After visiting the site recently, Senator Ron Wyden (D-OR) wrote to Japan’s ambassador to the U.S. stating that, “loss of containment in any of these pools could result in an even greater release than the initial accident.”

This is why:

Read full article.

Phi Beta Iota:  This is a classic illustration of how dangerously useless it is to have a massively expensive secret intelligence and “heavy metal” military, without capacity for global coverage, true cost economics, and so on.   Until governments make the shift toward future-oriented hybid governnance — embracing the core ideals of clarity, diversity, and integrity — it will not be possible to get a grip on the challenges and the possibilities facing the human species on Earth.  We have been here before: in the 1970’s when Peak Oil, Peak Water, and AIDs were all briefed to the US Senate and to the White House.  The reality is that the corruption characteristic of those bodies then is still with us–there is only ONE serious approach to this and all other issues, and that is the creation of the World Brain and Global Game and a commensurate commitment to integrate true cost economics into every decision, and to make every decision as indigenous communities have done for thousands of years: future-oriented — Seventh Generation.

See Also:

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DefDog: Counter-IED Network Analysis – Works for Law Enforcement, Ignored by US Military

09 Terrorism, 10 Security, 10 Transnational Crime, Ethics, Intelligence (government), IO Sense-Making, Law Enforcement, Methods & Process, Military, Officers Call
DefDog

When we worked on the Manhunting Project for SOCOM, the US Marshall’s Service said that fugitive hunting was all about network analysis. The IC doesn’t understand network analysis as the bean counters push for numbers….they focus on low hanging fruit and as a result there is always some guy out there ready to step up and take the foot soldier’s place (not so much the upper echelons). Try to tell an IC drone that it is all about the network and you will get a deer in the headlight look….

The REAL Jack Bauer

Contributor:  Louis DeAnda

Police forces have spent decades combating organised crime with well-practised techniques, but can the same tactics be the key to defeating insurgencies on the front line? Former police officer, federal marshal, and JIEDDO FOX team member Louis J. DeAnda tells Defence IQ how we need to take a holistic strategy to IED network attack…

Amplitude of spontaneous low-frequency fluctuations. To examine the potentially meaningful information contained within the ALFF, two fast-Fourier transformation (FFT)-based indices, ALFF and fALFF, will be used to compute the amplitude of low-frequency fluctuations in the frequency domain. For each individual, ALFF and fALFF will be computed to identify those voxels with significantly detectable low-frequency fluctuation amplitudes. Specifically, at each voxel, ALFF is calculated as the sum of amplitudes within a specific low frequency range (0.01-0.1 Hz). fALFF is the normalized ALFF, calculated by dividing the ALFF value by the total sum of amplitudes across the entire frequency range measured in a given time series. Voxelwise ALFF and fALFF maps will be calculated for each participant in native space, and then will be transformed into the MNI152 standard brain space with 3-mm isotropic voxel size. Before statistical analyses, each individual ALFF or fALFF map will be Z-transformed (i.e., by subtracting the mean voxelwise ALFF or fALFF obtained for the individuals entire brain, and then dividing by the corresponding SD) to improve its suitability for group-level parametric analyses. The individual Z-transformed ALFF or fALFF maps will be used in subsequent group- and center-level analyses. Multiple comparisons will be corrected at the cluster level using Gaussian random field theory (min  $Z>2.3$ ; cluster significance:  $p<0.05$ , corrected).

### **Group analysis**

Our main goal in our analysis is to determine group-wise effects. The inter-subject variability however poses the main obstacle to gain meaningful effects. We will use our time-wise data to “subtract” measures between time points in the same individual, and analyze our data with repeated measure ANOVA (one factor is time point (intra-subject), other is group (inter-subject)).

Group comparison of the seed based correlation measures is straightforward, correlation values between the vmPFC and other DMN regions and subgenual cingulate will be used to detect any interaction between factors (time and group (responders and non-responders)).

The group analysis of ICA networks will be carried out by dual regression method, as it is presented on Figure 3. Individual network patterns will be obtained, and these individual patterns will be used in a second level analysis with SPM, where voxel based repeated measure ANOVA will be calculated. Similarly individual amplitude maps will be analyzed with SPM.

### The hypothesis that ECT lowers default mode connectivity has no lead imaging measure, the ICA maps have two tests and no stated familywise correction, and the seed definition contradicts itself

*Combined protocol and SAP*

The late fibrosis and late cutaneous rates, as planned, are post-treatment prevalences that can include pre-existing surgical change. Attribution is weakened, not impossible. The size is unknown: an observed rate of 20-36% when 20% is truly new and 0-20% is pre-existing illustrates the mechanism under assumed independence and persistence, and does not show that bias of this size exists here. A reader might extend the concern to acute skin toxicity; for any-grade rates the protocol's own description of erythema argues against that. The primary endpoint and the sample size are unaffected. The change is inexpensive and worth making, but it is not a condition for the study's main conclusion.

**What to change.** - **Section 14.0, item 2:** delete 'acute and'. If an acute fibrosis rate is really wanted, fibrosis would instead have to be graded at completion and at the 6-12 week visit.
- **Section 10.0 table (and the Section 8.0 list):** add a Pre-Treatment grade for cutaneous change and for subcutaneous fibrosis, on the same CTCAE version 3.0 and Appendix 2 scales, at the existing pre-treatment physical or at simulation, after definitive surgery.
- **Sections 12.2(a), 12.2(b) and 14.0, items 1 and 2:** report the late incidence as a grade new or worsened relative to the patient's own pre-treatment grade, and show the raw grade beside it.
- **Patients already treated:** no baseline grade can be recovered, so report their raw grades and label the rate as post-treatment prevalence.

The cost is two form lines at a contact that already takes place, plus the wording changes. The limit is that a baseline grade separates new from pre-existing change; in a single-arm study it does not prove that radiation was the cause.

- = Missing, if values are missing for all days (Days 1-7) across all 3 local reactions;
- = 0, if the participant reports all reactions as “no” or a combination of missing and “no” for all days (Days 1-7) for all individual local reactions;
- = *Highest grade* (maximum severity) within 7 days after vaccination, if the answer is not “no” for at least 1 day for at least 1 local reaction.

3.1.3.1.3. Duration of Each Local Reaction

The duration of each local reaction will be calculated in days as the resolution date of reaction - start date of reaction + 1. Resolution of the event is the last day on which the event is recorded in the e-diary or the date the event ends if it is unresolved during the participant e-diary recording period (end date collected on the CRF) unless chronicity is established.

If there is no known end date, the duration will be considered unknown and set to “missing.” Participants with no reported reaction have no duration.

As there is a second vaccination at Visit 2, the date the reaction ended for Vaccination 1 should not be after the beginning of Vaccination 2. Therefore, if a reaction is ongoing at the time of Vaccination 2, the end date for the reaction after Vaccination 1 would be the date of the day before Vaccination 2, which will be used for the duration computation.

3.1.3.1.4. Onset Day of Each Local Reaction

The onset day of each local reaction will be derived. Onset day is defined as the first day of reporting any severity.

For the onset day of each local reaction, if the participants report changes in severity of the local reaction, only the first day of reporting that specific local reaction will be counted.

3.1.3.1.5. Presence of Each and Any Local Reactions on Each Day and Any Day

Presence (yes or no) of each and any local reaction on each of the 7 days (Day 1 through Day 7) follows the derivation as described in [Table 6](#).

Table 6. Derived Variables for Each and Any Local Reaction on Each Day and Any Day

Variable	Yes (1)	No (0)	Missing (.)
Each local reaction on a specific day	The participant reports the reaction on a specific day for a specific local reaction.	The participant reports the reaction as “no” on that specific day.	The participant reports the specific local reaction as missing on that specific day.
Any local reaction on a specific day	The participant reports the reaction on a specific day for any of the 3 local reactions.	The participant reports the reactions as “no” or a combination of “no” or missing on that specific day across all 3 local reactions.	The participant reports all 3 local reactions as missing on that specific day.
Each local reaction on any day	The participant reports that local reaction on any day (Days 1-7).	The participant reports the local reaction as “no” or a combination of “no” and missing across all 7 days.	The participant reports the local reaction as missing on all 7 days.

Phi Beta Iota:  Completely apart from the corruption at the top of both the Department of Justice and the Department of Defense, this is an extraordinary–a gifted–contribution to the literature.  It is reproduced in full below the line to preserve it as a reference.

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Mini-Me: DoD “Spies” Will Die Often — Expect More “Car Crashes” All Over the World — and the Four Part Solution Clapper, Vickers, and Flynn Need to Consider

DoD, Intelligence (government), IO Impotency, Military
Who? Mini-Me?

Huh?

NIGHTWATCH

Mali-US: For the record. US Africa Command announced that on 20 April three US soldiers and three civilians died in an automobile crash in Bamako. One was from the Army’s intelligence and security command and two were from special forces – Special Operations Command. The civilians were not identified, but almost certainly were clandestine agents.

Comment: This announcement is the first US admission since the government overthrow that US military and government civilians are present and active in Mali. The US has sent military and apparently civilian intelligence personnel to assist and improve the counter-terrorism capabilities of several Sahelian African states, including Mali.

Some people in Mali will interpret this announcement as confirming early news service accusations that US military personnel encouraged the US-trained Mali Army captain to overthrow his government.

NIGHTWATCH KGS Home

Pentagon increasing spy presence overseas

Defense Department Plans New Intelligence Gathering Service

Phi Beta Iota:  People don’t die in car crashes in Mali — especially six at a time.  Dover AFB has been getting body bags from all over the world for some time now.  We have to say this: the only thing stupider than CIA doing a “Khost Kathy” all over the place is DIA trying to get into the spy business.  CIA has been living immunity and a lack of accountability to include ignoring all DoD requirements for anything outside any capital city.  CIA is not a spy service.  It is a bureaucracy that begs at two tables: the foreign liaison table and the US legal traveler table.  It has survived (kept the myth alive)  on foreign liaison hand-outs and the use of secrecy to conceal gross ineptitude.  DIA spying–apart from being totally unnecessary–must by definition get into the provinces.  There are four solutions, but no one at DIA or INSCOM (or CIA for that matter–CIA has no bench) has the depth of understanding and experience to get it right, so General Flynn is going to blow his entire tenure dealing with kindergarten kids playing dress-up.  Here are the four solutions: